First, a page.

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Sustainability in the automotive supply chain

Author EY denkstatt
Sustainability in the automotive supply chain

Boyan Rashev is one of the leading experts in environmental and resource management in Bulgaria. Since 2007, he has been a managing partner at now EY denkstatt, the most experienced consulting company in Bulgaria specialising in ESG (Environmental, Social, and Governance), decarbonization, product sustainability, and reporting.  As of April 2024, denkstatt is part of the EY network in Austria, Bulgaria, Romania, Hungary, and Slovakia and is now on the marekt as EY denkstatt. 

His professional expertise lies in sustainable development, environmental management, ecosystem services valuation, circular economy, air quality, climate adaptation and policies, and natural resource management.

He holds a Bachelor's and Master's degree in Environmental and Resource Management from Brandenburg Technical University in Cottbus, Germany. He has also studied at Sofia University "St. Kliment Ohridski," the University of Natural Resources and Life Sciences in Vienna, and the Central University of Venezuela in Caracas. In 2012, he was a finalist in the national competition for young business leaders, Next Generation.

The automotive industry is certainly among the sectors that first started working to implement sustainable practices throughout their supply chain and set standards in this regard. Following the principle of trickle-down, this led to changes in many other industries as well. Simply put, the supply chain of the automotive sector involves many levels of suppliers, manufacturers, and distributors. An average vehicle contains between 15,000 and 25,000 parts. Even the biggest companies in the industry have subcontractors around the world who manufacture and provide all kinds of details and elements for the final product. However, it is not only the finished car that unites them - the requirement for sustainability, which reaches the smallest manufacturers in the chain, is also common.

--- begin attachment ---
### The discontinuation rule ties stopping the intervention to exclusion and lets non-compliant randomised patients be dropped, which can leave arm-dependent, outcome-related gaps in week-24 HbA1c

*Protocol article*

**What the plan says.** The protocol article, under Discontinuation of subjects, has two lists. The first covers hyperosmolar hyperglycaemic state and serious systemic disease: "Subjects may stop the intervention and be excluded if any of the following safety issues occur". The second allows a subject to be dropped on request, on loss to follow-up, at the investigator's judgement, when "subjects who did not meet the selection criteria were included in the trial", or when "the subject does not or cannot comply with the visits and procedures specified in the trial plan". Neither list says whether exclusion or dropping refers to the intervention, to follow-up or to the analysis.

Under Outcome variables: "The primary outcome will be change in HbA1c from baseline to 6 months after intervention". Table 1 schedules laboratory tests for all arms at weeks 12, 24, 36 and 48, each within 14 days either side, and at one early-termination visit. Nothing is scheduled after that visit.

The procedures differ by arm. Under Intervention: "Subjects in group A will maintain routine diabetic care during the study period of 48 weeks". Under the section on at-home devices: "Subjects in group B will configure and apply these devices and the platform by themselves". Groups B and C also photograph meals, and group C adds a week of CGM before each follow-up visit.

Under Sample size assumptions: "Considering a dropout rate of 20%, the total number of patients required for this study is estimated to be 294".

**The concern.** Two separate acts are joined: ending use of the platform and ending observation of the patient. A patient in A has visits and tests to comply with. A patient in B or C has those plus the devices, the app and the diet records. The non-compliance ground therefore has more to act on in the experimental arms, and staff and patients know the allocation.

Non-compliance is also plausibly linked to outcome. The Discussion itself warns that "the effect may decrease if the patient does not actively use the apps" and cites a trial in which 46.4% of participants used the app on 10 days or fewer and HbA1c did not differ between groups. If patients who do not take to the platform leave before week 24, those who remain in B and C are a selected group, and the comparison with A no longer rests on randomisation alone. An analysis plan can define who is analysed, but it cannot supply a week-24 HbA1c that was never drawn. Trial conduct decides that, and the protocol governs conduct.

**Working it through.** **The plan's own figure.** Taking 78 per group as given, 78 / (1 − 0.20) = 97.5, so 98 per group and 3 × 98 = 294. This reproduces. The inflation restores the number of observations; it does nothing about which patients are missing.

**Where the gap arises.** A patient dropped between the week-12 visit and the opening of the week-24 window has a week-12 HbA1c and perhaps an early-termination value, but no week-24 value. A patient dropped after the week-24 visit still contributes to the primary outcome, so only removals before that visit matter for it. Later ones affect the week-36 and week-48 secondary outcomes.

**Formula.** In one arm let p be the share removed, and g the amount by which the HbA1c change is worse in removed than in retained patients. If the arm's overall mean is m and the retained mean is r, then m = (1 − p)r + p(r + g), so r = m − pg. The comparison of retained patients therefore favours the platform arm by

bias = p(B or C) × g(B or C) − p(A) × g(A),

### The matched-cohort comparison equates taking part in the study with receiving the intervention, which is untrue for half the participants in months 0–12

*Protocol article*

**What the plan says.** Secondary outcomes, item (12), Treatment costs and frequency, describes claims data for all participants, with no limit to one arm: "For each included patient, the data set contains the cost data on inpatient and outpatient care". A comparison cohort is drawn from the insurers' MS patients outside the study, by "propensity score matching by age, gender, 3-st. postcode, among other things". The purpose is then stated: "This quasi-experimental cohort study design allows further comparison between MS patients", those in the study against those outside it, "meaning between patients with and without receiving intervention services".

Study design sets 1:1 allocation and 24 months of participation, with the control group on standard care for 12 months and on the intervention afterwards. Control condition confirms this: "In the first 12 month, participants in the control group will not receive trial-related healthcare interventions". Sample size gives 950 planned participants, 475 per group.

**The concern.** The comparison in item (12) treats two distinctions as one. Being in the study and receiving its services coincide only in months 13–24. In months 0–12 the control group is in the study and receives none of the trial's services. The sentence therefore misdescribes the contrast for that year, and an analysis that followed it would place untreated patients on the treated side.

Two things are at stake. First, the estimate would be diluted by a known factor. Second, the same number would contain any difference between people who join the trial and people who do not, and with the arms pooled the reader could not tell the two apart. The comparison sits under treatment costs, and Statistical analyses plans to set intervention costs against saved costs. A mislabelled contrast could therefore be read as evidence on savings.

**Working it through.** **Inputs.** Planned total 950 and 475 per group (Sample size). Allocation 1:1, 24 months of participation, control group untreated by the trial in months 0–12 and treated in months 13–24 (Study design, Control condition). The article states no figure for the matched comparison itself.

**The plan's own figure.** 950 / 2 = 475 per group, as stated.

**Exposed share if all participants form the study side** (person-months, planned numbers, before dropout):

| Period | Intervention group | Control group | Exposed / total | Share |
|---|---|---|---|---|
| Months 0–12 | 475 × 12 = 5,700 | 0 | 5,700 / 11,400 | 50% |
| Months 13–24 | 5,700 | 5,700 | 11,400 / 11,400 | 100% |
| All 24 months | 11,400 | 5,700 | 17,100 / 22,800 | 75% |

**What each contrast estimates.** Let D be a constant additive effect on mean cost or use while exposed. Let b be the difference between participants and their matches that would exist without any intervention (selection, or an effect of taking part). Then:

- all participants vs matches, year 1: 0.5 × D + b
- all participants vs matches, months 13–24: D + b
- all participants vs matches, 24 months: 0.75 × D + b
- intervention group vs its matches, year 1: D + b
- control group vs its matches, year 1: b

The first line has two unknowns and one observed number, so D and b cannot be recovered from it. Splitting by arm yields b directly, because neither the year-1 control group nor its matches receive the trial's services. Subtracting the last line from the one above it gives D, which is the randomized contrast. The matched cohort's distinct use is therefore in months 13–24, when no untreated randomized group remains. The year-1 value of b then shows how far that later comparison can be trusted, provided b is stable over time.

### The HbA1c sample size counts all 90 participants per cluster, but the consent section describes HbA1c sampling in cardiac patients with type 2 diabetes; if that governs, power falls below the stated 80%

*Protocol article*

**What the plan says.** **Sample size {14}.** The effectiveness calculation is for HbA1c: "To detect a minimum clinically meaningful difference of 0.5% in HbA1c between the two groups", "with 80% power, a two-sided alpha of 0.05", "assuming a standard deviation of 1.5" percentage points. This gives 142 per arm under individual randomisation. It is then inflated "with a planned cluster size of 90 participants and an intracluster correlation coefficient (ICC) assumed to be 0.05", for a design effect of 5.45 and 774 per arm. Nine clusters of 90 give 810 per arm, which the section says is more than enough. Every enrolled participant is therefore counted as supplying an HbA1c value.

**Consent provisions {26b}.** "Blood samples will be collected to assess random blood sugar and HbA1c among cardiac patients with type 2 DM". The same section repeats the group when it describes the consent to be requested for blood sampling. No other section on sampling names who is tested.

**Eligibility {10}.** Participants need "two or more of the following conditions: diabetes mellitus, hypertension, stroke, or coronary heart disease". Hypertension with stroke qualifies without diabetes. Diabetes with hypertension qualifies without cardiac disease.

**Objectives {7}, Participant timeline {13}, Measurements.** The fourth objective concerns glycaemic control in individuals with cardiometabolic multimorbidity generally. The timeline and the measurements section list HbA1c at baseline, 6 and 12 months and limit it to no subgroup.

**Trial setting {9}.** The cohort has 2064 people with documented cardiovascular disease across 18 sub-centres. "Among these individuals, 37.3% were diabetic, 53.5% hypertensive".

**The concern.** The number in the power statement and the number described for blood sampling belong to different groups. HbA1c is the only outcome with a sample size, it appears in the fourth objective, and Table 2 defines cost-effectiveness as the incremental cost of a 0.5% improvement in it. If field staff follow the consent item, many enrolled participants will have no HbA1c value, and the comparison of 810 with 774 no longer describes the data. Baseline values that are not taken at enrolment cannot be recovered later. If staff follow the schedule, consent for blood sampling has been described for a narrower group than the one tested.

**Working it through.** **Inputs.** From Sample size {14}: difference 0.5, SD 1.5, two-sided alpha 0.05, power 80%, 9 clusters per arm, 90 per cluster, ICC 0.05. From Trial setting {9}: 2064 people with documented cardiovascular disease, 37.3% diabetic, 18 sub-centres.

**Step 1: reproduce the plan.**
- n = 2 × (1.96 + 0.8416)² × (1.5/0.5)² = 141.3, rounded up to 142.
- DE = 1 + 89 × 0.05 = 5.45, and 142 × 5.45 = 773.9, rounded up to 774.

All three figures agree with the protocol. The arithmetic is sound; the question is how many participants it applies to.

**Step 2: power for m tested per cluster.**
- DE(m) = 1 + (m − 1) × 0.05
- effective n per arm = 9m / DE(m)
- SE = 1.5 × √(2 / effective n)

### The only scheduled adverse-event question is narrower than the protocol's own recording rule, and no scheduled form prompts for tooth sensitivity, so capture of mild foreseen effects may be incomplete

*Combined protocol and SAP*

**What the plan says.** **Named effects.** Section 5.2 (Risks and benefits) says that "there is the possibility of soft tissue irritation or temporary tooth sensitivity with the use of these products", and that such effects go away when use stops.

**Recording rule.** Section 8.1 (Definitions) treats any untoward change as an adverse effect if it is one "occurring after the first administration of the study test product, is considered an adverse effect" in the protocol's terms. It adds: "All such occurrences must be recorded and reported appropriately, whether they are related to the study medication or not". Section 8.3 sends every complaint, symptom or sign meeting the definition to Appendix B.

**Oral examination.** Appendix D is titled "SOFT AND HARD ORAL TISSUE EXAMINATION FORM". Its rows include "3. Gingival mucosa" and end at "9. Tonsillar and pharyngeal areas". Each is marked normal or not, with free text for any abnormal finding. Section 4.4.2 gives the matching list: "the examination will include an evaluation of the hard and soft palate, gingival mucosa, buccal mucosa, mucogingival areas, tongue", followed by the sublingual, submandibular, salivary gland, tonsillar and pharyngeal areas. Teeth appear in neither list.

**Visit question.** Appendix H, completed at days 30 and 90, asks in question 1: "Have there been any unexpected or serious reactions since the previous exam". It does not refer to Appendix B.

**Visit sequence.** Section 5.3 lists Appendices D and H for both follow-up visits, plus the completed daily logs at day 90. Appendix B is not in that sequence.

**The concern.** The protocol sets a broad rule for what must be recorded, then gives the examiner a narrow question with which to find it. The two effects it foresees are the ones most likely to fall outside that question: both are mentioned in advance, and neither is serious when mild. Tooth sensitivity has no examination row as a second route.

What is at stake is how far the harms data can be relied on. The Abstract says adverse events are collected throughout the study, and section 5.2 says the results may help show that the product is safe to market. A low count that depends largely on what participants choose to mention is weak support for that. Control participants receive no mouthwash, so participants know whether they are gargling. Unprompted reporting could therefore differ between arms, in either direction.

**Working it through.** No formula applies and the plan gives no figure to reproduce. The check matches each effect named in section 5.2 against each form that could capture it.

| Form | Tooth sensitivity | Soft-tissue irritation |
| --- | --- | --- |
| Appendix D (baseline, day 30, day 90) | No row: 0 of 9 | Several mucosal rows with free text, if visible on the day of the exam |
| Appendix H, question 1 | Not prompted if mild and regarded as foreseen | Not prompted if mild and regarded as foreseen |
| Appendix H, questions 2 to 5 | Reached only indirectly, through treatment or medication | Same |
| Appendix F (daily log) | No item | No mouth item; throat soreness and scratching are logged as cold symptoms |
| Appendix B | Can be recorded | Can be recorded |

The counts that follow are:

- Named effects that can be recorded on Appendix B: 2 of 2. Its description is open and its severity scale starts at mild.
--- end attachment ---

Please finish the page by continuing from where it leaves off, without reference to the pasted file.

Firstly, this is the sector where the Science Based Targets Initiative (SBTi), which aims for scientifically-based climate targets, spread most rapidly. It brings together businesses and organisations working to establish and reduce the private sector's impact on the climate by setting specific scientifically-based goals. Thus, in practice, the majority of players in the automotive industry, even the more niche ones, have set targets to reduce their carbon footprint in absolute terms.

When a large company sets ESG goals, it affects everyone else with whom it does direct and indirect business. Therefore, if a smaller manufacturer wants to be a subcontractor for one of the world's automotive giants, it must be ready to meet a serious number of requirements and commitments. There are several examples of medium and small productions in Bulgaria that make parts or whole elements for some of the German, French and Italian car concerns. These small productions know that they have to meet a very strict and precise criteria to be part of their supply chain.

How does this happen? Usually, the parent company sends out questionnaires to its subcontractors for them to fill out. For example, BMW has such a questionnaire for its Bulgarian partners, covering topics from company management practices, labour conditions, environmental conservation, to raw material supply.

However, that is not all. Companies cannot simply declare some policies and commitments. They must provide evidence that they are compliant. They are required to have a designated person to work on the topics of sustainable development, prepare and present sustainability reports and strategies, provide official documents on the life cycle of the products and the details that the respective car plant will install in its cars. Entire teams review the evidence, and when it does not fit, the risk of the subcontractor losing their job because they do not meet the big company's sustainability requirements is huge.